Review: Sleights of Mind

Review: Sleights of Mind

Sleights of Mind Sleights of Mind: What the Neuroscience of Magic Reveals About Our Everyday Deceptions
By Stephen L. Macknik and Susana Martinez-Conde with Sandra Blakeslee

My knowledge of graphic design grew out of a fascination with video games and the illusion of motion they created. From this grew an appreciation for animation, and from that I developed a curiosity about movie making and storytelling. Computer graphics became the means by which I explored the medium first as a kid in the 1980s, then as a college student in the 1990s. It was during grad school that I became aware of a relatively new field, Cognitive Science, that combined Computer Science with study of the mind; I remember wishing that I’d known about it before starting college, because I would have loved to get into that. I never did study it formally, but I started to look at my graphic design work from a pseudo-scientific foundation based on my reading. What makes an image interesting? How is my eye drawn first to a specific part of the screen? Perhaps there were involuntary reactions I could control in service of storytelling, like visual jujitsu.

Sleights of Mind: What the Neuroscience of Magic Reveals about our Everyday Deceptions slots neatly into my collection of useful insights about graphic design. Written by married Ph.D. neuroscientists Stephen Macknik and Susana Martinez-Conde, the book is a bridge between the world of science and magical stagecraft. Unlike most scientists who hypothesize and draw conclusions about how the mind works through experimentation, magicians are hard-core practitioners at putting those principles to work in the field. Magicians are, in essence, brain hackers. They understand how to exploit our innate lapses in attention, limits of perception, and tendency to draw meaningless conclusions to make us believe we’ve seen what we know is impossible.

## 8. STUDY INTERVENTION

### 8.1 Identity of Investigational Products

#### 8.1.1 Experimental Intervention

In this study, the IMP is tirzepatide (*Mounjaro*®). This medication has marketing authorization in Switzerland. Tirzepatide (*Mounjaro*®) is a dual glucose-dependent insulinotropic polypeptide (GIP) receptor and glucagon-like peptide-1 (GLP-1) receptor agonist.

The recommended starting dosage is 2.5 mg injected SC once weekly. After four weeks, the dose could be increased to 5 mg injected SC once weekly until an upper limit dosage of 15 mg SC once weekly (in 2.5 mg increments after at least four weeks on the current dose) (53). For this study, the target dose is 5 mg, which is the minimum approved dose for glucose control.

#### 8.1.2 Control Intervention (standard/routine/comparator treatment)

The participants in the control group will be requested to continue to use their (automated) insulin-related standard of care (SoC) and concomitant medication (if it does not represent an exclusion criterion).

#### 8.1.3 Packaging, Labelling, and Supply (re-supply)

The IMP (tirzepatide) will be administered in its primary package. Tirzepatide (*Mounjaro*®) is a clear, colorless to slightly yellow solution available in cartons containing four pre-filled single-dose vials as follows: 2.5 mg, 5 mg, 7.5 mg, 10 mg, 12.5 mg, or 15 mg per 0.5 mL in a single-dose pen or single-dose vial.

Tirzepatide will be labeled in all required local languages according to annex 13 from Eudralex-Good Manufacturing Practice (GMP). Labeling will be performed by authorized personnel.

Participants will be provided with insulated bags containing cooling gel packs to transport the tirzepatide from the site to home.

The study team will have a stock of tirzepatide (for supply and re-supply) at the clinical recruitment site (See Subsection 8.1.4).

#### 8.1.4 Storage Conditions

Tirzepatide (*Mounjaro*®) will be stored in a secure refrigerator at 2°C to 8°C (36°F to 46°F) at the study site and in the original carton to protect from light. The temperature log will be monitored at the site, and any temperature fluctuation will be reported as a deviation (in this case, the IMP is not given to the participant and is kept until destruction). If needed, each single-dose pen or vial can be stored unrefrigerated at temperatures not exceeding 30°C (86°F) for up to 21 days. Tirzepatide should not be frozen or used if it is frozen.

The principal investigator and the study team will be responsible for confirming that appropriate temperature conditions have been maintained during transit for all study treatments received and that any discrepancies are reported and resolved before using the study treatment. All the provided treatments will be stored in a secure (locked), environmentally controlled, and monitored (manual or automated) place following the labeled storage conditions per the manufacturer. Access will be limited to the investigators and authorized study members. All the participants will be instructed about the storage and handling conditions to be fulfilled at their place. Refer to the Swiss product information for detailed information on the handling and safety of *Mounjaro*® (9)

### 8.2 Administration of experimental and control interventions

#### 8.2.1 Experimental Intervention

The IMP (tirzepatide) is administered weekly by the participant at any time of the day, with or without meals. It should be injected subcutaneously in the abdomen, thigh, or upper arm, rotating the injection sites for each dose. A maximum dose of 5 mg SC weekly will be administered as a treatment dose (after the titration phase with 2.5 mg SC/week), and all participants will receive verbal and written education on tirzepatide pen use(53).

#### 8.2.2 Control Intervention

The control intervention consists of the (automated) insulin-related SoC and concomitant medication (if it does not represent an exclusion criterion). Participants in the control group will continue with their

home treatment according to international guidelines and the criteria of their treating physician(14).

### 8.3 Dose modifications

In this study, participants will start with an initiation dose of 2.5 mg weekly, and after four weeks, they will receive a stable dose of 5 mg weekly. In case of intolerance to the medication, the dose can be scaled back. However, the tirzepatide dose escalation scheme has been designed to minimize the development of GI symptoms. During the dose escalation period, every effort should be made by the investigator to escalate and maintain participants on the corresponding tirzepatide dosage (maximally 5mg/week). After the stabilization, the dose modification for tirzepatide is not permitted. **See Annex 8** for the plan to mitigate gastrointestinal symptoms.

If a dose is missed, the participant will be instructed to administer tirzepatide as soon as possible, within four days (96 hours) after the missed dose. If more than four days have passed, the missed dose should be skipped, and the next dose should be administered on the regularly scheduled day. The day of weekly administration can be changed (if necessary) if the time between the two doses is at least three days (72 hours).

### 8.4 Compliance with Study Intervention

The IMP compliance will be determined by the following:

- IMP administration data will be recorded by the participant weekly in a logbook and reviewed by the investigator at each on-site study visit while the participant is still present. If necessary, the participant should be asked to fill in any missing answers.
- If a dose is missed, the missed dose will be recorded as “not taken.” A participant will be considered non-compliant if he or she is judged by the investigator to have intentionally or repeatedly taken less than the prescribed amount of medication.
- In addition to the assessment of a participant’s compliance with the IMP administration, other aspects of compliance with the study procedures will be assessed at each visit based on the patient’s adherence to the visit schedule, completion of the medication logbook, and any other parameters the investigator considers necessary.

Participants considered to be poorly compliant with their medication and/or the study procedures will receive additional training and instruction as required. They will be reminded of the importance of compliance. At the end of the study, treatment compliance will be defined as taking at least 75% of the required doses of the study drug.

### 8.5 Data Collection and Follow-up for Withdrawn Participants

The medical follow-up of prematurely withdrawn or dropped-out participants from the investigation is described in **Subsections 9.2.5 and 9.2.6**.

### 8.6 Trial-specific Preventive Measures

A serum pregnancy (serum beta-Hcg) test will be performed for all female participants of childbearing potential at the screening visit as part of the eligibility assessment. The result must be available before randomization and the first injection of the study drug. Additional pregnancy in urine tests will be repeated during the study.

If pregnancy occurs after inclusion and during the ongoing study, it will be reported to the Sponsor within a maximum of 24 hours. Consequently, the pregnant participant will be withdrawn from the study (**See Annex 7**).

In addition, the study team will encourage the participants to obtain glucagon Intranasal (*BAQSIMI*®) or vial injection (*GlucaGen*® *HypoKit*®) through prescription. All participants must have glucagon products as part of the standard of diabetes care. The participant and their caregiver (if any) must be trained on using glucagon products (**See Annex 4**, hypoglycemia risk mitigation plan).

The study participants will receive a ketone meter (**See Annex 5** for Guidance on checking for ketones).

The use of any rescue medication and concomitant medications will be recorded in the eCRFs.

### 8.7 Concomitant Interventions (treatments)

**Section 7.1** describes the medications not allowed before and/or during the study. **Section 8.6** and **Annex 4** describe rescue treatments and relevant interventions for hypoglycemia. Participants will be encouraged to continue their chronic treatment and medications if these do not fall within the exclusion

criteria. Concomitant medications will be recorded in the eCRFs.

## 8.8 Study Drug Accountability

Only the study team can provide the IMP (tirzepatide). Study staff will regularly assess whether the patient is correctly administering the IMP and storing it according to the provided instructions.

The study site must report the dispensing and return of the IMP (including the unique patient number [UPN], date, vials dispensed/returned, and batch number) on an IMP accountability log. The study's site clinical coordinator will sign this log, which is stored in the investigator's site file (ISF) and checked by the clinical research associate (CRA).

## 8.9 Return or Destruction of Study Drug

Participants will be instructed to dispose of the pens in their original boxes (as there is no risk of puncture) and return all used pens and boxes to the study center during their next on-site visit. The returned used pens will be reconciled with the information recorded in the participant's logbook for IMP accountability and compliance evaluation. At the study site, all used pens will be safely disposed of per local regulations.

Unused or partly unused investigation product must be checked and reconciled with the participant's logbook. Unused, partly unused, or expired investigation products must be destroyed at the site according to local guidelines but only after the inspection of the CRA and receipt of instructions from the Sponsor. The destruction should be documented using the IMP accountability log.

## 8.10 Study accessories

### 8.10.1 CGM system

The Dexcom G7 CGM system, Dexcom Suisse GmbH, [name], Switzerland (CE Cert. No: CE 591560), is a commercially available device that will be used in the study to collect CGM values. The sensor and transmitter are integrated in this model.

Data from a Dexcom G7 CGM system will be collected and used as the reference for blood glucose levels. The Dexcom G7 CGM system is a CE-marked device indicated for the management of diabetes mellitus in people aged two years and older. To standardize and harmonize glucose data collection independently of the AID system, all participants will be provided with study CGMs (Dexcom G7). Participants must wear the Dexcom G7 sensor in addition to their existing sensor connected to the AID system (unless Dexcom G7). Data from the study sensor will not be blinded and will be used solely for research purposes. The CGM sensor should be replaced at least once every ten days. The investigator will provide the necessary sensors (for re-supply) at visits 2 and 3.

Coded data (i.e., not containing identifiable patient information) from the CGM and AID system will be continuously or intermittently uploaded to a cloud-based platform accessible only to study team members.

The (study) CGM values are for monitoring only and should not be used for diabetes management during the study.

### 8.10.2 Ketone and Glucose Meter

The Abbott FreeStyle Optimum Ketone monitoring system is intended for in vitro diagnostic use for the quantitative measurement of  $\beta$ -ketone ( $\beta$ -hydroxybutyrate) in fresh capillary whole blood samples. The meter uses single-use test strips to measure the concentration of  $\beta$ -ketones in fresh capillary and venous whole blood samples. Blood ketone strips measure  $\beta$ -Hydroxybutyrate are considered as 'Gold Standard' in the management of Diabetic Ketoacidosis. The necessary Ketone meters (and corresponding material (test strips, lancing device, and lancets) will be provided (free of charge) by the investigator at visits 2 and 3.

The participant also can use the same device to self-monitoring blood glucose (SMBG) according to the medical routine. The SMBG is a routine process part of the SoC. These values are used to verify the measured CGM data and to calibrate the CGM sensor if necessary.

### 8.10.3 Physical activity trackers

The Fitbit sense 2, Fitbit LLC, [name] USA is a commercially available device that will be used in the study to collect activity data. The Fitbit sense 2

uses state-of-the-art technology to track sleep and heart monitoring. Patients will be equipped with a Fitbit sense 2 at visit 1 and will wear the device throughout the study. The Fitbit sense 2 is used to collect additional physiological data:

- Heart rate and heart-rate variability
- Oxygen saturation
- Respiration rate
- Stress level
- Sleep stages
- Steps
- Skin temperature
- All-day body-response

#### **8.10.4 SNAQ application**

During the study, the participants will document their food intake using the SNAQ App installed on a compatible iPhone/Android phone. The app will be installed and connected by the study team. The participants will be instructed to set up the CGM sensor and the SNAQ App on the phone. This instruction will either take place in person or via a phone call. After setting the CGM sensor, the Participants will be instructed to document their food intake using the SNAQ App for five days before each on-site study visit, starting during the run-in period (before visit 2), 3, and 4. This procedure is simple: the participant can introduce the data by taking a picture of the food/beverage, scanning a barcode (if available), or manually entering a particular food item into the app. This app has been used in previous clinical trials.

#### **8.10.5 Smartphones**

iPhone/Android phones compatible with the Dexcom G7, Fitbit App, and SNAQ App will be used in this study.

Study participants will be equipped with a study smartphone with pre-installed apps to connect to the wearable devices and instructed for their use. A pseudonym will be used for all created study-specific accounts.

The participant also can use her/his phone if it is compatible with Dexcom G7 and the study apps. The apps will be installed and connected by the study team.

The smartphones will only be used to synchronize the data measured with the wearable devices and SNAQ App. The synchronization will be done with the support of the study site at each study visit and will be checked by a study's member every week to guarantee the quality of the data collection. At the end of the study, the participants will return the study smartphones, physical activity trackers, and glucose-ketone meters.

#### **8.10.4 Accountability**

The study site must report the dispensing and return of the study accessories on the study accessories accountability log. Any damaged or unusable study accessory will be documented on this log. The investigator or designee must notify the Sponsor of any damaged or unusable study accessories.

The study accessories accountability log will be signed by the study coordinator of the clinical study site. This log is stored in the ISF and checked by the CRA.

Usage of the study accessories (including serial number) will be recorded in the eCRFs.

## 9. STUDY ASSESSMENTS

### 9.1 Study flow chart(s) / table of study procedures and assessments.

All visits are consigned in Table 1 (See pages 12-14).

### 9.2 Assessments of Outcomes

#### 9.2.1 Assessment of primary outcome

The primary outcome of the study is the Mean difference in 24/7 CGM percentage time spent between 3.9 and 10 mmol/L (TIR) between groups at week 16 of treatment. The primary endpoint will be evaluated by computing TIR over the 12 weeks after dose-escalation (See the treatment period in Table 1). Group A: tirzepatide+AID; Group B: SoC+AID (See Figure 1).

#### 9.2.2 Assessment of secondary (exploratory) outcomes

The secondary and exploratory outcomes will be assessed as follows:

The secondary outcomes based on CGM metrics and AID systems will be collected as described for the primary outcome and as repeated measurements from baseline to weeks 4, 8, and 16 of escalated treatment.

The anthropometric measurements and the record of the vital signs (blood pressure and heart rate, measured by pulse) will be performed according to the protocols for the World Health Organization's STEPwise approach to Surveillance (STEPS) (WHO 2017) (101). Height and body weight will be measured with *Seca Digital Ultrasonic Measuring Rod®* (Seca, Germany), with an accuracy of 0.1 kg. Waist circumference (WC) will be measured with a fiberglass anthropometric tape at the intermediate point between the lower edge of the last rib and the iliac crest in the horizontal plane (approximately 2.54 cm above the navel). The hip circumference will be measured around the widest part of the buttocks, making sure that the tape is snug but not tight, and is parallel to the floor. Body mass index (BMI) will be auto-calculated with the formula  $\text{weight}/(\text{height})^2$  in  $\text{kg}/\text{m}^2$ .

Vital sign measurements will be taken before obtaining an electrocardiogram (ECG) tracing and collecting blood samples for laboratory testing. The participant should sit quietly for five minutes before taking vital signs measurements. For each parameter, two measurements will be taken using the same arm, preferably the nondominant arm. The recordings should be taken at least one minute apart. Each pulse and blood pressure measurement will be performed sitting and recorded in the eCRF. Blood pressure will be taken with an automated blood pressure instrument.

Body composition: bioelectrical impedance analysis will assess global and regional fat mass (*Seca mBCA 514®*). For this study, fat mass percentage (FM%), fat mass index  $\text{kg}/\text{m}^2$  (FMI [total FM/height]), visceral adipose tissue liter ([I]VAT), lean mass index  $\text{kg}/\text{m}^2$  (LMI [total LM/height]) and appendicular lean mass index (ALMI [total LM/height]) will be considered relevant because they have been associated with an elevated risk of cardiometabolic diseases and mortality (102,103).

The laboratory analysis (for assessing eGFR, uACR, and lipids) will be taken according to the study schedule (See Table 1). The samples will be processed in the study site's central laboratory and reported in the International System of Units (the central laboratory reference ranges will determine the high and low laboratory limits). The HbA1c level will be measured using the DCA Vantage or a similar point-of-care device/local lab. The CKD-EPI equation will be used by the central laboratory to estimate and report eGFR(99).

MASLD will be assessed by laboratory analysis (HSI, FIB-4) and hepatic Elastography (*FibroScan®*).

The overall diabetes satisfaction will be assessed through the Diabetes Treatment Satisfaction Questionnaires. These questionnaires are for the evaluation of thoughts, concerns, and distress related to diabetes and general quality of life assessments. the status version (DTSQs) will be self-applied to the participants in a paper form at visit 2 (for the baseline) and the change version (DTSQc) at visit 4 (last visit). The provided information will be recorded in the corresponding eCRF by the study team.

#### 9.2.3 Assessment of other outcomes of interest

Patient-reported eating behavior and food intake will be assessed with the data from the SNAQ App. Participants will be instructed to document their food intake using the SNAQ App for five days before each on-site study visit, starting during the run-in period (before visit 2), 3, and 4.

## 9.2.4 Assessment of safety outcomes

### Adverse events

A warning: this book reveals many principles behind magic tricks to illuminate just how susceptible we are to the discontinuities of our own brain function from the shadows cast by our own attentional spotlight to the illusion of having free will. It’s marvelous, particularly if you already have a respect for the craft of magical stagecraft. The authors of Sleights of Mind themselves trained hard to become members of several magician societies, and organized gatherings between their neuroscientist buddies and masters in the field of magic such as Teller, James Randi, and Apollo Robbins.

On a personal level, the book reminded me the principles in Dan Gilbert’s Stumbling On Happiness, except told in a more accessible manner. I found the experience of reading Stumbling on Happiness thought-provoking but somewhat wandering, whereas Sleights of Mind was more direct in calling-out specific ideas. While the book doesn’t dive too deeply into the neuroscience, it is a good starting point for further investigation into topics like the history of magic applications (the CIA, for example) and the science of perception and cognition. In that sense, it’s a great introduction to the possibilities behind sufficiently rigorous magical thinking; I knew I was in the right hands when I saw the opening quote from Agatha Heterodyne:

Any sufficiently analyzed magic is indistinguishable from science!

Mua ha ha ha…yes, indeed! There are many wonderful principles in this book that will enrich my future graphic and interactive work. If I do it right, you won’t even realize that you’ve being tricked into enjoying your work.